All Natural Dyes: The Colors of Peru
One of the most stunning things about Peru was the colors. I’ve learned that each place has it’s own palette and the palette of Peru is a dizzying array of bright, bold hues.
While I don’t resonate with the colors in the sense that I want to decorate my home with them or wear them, I totally appreciate the beautiful bright colors and I love that they exist in part because of the all natural dyes. I’ve heard of the process of natural dyeing before, but I didn’t understand it until I saw it for myself in Peru.
The amazing thing about natural dyes is that the color of something in nature does not necessarily reflect the color that it will dye. A black Cochineal bug that lives on cacti turns a batch of yarn red, black pepper turns yarn a beautiful orange and different leaves are used for various greens.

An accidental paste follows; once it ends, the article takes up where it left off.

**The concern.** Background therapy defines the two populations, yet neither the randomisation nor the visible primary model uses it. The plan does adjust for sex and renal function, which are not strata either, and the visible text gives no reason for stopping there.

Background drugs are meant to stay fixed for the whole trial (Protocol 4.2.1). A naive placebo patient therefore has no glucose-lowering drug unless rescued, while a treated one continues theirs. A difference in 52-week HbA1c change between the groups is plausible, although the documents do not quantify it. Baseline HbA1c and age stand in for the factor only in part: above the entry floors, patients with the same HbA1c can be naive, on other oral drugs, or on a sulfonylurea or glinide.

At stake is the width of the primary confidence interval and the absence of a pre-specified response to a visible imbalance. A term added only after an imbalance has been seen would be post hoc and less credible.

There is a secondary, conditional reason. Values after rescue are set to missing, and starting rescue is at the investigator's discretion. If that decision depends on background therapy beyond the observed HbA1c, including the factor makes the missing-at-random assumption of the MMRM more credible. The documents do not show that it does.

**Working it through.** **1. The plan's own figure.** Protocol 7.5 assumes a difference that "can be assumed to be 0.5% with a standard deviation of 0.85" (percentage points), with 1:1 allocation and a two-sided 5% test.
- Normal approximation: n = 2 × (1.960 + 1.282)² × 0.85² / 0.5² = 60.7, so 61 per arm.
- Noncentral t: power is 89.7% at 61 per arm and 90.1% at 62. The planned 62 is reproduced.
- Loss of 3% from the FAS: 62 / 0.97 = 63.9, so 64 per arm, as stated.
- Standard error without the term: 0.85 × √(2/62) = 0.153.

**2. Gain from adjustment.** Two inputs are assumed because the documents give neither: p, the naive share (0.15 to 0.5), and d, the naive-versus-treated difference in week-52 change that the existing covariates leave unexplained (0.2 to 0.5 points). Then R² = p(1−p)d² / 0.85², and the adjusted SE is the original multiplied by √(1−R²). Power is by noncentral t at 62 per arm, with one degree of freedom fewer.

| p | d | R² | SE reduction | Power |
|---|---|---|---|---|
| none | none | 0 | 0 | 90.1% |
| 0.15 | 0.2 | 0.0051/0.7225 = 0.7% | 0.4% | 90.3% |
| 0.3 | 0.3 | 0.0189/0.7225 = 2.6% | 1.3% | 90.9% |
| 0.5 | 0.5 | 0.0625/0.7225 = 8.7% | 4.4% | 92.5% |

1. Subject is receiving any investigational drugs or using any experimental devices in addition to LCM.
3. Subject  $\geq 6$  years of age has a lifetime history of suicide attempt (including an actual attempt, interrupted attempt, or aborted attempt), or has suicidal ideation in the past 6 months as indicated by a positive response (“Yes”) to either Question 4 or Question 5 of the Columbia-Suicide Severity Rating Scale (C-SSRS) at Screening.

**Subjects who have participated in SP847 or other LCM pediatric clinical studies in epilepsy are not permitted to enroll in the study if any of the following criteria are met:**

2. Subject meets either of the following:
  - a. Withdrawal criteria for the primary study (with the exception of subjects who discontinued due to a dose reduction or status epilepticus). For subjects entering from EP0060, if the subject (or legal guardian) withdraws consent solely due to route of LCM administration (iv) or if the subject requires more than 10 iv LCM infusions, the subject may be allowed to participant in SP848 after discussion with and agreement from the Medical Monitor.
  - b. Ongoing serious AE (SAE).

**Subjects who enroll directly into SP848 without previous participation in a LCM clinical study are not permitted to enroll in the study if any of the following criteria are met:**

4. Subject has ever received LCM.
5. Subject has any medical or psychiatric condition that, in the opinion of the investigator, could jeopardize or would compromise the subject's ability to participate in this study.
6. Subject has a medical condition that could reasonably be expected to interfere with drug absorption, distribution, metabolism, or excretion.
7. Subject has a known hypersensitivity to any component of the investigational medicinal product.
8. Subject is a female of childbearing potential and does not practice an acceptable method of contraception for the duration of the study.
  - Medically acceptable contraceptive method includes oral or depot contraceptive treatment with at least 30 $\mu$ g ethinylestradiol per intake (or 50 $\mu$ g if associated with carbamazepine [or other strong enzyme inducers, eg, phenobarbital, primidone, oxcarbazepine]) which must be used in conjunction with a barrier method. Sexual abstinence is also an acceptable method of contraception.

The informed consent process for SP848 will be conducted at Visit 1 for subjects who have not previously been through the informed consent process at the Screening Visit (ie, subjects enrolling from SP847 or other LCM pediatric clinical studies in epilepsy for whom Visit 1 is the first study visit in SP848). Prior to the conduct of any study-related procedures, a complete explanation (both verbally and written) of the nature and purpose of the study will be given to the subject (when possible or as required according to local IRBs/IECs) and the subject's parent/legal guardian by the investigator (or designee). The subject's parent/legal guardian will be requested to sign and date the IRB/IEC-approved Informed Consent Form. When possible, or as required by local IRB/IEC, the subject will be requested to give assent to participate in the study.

What we learned in Peru is that various plants, minerals and bugs are dried, crushed and cooked in a process that is intimate, time consuming and sadly, being lost. Several organizations in Peru are working to change that. I discovered this at the Center for Traditional Textiles in Cuzco. This wonderful organization is employing women from the community nearby, teaching them natural dyeing, drop spinning and weaving and employing them as weavers. We curated several one of a kind items from the ladies (like these completely handmade camera straps below!) and we can’t wait to show you these beautiful pieces of art. We love that our purchase supported both families working and preserving the traditions of dyeing, spinning and weaving.
The natural dyes used in traditional textiles depend completely on the area where they work is being done. If a plant is not available locally, it is not likely it will be used in the local textiles. The natural dyes are amazing because what they create is one of a kind items. Every season is different and while a recipe can be handed down and replicated exactly, it will never be exactly the same. Isn’t that cool??
If you wish to learn more, Threads of Peru has an excellent article on the use of natural dyes in Peru.